“panopticon is prevalent throughout society as it is the most effective way to control human behavior.”
~ Michel Foucault
Under permanent threat of being observed means you automatically behave according to the rules resembling the effectiveness of a “normalizing gaze.”
So where is the “normalizing gaze” and the social understanding of this panopticon – a mechanism of power – impacting our health choices and health approach?
Well when I began to look I saw a panopticon being played out in many different ways – media, advertising, TV, children’s apps, games, software, availability of health choice, health approach, vaccinations, organisations, access to information, wire tapping, persistent surveillance, petitions, lobbying groups, blog sites and so forth.
The major premise of the panopticon is to induce a state of conscious and permanent visibility that assures the automatic functioning of power within the mind whether it is present or not that subtly then sees you, the individual toe the line.
The “health normalizing gaze” with its own associated panopticon I feel is present within health research, health choice, food labeling, medications, vaccinations, drugs, pharmaceutical companies, language and organisations attempting to provide informed education and so forth. I find it intriguing when faced with research, statistics and/or information that fly in the face of a belief system (aka societal norms) a common response is the “normalizing gaze”. When shortfalls and misgivings are given, for example iatrogenic death (allopathic health “system” itself) being part of the top three killers of people in western society, this information is not seen under the health panopticon that maintains the health status quo; a person’s response… the normalizing gaze.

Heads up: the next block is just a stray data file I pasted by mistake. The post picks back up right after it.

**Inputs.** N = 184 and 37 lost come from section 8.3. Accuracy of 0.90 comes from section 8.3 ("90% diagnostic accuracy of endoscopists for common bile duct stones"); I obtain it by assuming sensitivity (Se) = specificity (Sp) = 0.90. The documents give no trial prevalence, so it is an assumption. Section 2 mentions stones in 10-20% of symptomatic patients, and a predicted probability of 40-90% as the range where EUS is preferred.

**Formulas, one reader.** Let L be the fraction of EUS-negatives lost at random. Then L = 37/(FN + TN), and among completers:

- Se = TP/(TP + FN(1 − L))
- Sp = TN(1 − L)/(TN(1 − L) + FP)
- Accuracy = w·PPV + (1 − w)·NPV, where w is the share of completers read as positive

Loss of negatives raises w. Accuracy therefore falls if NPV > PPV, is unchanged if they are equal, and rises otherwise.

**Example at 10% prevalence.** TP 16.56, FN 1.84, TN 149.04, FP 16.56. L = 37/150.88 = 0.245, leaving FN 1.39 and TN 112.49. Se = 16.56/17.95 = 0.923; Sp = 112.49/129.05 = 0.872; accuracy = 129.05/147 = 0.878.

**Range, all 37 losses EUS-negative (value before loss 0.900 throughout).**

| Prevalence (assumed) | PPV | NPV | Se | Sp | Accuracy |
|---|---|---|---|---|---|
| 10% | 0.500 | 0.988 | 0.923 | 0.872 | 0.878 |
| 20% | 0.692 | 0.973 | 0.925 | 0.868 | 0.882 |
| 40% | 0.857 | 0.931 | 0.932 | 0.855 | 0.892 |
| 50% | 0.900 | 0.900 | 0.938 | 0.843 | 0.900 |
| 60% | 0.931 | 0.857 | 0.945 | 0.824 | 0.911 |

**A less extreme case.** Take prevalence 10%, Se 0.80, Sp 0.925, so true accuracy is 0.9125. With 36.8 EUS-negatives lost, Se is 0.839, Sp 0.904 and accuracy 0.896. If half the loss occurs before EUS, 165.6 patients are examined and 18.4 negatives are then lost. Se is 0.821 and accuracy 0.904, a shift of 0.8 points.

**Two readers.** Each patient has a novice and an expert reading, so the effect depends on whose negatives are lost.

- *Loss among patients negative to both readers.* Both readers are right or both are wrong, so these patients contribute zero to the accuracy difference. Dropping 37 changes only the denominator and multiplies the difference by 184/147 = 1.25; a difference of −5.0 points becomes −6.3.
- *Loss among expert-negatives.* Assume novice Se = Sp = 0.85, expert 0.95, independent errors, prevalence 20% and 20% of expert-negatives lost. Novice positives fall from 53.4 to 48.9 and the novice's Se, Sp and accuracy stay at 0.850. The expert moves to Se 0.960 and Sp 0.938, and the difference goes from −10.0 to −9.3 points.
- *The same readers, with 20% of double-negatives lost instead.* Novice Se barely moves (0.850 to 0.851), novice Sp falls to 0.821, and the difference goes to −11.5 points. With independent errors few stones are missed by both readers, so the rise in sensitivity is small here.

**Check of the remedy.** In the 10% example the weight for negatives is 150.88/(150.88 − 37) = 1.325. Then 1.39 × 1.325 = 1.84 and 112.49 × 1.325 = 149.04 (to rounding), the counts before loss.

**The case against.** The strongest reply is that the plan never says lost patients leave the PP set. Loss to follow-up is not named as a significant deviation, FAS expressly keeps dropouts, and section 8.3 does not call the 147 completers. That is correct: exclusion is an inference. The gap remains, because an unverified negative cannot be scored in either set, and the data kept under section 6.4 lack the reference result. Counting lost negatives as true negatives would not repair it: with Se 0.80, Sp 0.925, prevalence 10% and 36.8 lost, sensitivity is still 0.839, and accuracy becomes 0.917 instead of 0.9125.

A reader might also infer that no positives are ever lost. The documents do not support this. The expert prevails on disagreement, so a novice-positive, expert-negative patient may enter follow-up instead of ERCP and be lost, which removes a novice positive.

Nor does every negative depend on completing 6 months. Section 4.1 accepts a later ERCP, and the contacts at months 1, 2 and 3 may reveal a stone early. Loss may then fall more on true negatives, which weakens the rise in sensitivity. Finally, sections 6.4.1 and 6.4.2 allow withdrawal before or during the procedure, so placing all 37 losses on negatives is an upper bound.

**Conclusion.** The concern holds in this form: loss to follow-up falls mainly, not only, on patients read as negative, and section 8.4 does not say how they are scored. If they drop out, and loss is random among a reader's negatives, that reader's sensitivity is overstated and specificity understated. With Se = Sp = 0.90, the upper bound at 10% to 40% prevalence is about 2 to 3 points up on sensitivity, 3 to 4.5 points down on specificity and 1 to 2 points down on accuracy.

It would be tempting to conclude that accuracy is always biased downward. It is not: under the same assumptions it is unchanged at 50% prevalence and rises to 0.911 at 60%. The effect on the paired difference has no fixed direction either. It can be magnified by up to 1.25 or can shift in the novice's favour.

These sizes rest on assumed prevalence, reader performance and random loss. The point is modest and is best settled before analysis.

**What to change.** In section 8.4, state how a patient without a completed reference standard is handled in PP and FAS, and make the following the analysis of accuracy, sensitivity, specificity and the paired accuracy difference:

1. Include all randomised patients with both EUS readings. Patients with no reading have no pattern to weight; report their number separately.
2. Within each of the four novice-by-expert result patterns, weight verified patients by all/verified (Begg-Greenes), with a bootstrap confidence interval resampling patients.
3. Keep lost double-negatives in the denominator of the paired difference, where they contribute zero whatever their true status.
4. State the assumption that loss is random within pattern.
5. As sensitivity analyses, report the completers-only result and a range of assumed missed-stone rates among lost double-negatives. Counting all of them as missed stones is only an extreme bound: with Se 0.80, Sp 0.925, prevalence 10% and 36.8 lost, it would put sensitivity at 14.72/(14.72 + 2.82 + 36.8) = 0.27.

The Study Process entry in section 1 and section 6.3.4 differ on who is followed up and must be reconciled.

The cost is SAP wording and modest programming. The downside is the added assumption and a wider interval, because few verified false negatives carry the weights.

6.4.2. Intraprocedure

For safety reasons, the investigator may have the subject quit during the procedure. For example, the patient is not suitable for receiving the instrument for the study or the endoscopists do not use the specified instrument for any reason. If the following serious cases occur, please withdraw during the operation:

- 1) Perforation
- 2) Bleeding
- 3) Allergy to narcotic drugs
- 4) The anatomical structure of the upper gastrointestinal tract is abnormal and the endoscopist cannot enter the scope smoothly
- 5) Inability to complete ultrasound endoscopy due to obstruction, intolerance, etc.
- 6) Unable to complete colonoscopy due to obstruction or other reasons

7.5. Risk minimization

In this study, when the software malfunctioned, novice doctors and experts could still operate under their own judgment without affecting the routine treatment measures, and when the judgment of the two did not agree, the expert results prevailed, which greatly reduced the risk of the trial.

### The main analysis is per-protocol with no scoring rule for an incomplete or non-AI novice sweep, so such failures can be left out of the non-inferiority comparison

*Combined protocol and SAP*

Why do we respond with a normalizing gaze? What are we scared of? Why are we scared if we cannot see what it is that we are scared of? Why are we so compliant to follow what everyone else does knowing but not accepting that this is not the best or safest health path?
We examine ourselves in relation to the crowd and are pressured to conform to social norms usually defined and propagated by advertising and media. Those corporations that dominate the media will have the most influence on social norms and can manipulate them across space (geographically and culturally) and time (changing social trends) for their economic gain.
Mass advertising creates a homogenizing effect limiting individual tastes and preferences.
It is human nature to seek individuality, nonetheless media advertising (fashion, health) is able to capture the tastes and preferences of diverse groups and still entice them into purchasing a similar product or toeing a particular line.
Is life like The Truman Show? Are people watching you that you cannot see?
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2. Bentham, Jeremy. Panopticon (Preface). In Božovič 1995, pp. 29-95.
3. Foucault 1995, pp. 195-210: quotation at p. 216.
4. Thomas Allmer (2012), Towards a Critical Theory of Surveillance in Informational Capitalism, Frankfurt am Main: Peter Lang, p. 22.